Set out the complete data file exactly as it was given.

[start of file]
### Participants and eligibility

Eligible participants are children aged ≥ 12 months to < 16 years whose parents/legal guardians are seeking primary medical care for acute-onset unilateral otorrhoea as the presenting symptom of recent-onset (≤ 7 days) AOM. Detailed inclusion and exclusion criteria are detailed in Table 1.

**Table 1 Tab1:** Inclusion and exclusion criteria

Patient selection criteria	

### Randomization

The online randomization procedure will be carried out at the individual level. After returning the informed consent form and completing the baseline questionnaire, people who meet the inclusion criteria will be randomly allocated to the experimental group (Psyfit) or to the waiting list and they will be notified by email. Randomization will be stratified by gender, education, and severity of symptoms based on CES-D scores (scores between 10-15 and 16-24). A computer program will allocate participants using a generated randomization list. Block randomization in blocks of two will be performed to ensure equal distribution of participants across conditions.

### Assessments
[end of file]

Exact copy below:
### Participants and eligibility

Eligible participants are children aged ≥ 12 months to < 16 years whose parents/legal guardians are seeking primary medical care for acute-onset unilateral otorrhoea as the presenting symptom of recent-onset (≤ 7 days) AOM. Detailed inclusion and exclusion criteria are detailed in Table 1.

**Table 1 Tab1:** Inclusion and exclusion criteria

Patient selection criteria	

### Randomization

The online randomization procedure will be carried out at the individual level. After returning the informed consent form and completing the baseline questionnaire, people who meet the inclusion criteria will be randomly allocated to the experimental group (Psyfit) or to the waiting list and they will be notified by email. Randomization will be stratified by gender, education, and severity of symptoms based on CES-D scores (scores between 10-15 and 16-24). A computer program will allocate participants using a generated randomization list. Block randomization in blocks of two will be performed to ensure equal distribution of participants across conditions.

### Assessments